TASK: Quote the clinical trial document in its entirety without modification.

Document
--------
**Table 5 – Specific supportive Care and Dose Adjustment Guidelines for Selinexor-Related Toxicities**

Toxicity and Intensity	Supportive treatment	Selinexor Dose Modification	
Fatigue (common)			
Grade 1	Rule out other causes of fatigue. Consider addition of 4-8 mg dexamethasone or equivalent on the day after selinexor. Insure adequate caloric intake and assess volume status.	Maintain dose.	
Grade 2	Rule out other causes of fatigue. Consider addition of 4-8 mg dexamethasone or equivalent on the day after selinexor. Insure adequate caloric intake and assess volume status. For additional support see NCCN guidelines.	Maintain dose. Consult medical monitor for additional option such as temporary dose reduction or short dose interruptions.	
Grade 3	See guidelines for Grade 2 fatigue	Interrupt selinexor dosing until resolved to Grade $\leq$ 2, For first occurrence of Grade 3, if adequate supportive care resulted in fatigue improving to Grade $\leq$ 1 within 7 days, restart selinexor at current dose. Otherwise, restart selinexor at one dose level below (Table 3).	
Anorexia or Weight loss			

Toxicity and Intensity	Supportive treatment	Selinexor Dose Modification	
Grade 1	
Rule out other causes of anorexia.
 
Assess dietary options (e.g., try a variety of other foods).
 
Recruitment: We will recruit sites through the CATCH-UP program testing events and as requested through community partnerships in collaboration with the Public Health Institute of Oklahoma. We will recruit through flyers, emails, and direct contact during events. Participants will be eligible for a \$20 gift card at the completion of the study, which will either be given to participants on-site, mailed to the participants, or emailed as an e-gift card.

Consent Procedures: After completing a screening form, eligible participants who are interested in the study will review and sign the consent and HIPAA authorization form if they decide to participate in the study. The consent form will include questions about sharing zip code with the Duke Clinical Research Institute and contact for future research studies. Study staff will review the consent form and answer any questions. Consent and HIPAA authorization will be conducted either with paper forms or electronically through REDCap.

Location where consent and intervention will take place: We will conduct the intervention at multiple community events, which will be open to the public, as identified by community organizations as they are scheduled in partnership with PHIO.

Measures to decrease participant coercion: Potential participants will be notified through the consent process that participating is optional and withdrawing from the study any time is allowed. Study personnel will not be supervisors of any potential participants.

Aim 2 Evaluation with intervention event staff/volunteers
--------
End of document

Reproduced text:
**Table 5 – Specific supportive Care and Dose Adjustment Guidelines for Selinexor-Related Toxicities**

Toxicity and Intensity	Supportive treatment	Selinexor Dose Modification	
Fatigue (common)			
Grade 1	Rule out other causes of fatigue. Consider addition of 4-8 mg dexamethasone or equivalent on the day after selinexor. Insure adequate caloric intake and assess volume status.	Maintain dose.	
Grade 2	Rule out other causes of fatigue. Consider addition of 4-8 mg dexamethasone or equivalent on the day after selinexor. Insure adequate caloric intake and assess volume status. For additional support see NCCN guidelines.	Maintain dose. Consult medical monitor for additional option such as temporary dose reduction or short dose interruptions.	
Grade 3	See guidelines for Grade 2 fatigue	Interrupt selinexor dosing until resolved to Grade $\leq$ 2, For first occurrence of Grade 3, if adequate supportive care resulted in fatigue improving to Grade $\leq$ 1 within 7 days, restart selinexor at current dose. Otherwise, restart selinexor at one dose level below (Table 3).	
Anorexia or Weight loss			

Toxicity and Intensity	Supportive treatment	Selinexor Dose Modification	
Grade 1	
Rule out other causes of anorexia.
 
Assess dietary options (e.g., try a variety of other foods).
 
Recruitment: We will recruit sites through the CATCH-UP program testing events and as requested through community partnerships in collaboration with the Public Health Institute of Oklahoma. We will recruit through flyers, emails, and direct contact during events. Participants will be eligible for a \$20 gift card at the completion of the study, which will either be given to participants on-site, mailed to the participants, or emailed as an e-gift card.

Consent Procedures: After completing a screening form, eligible participants who are interested in the study will review and sign the consent and HIPAA authorization form if they decide to participate in the study. The consent form will include questions about sharing zip code with the Duke Clinical Research Institute and contact for future research studies. Study staff will review the consent form and answer any questions. Consent and HIPAA authorization will be conducted either with paper forms or electronically through REDCap.

Location where consent and intervention will take place: We will conduct the intervention at multiple community events, which will be open to the public, as identified by community organizations as they are scheduled in partnership with PHIO.

Measures to decrease participant coercion: Potential participants will be notified through the consent process that participating is optional and withdrawing from the study any time is allowed. Study personnel will not be supervisors of any potential participants.

Aim 2 Evaluation with intervention event staff/volunteers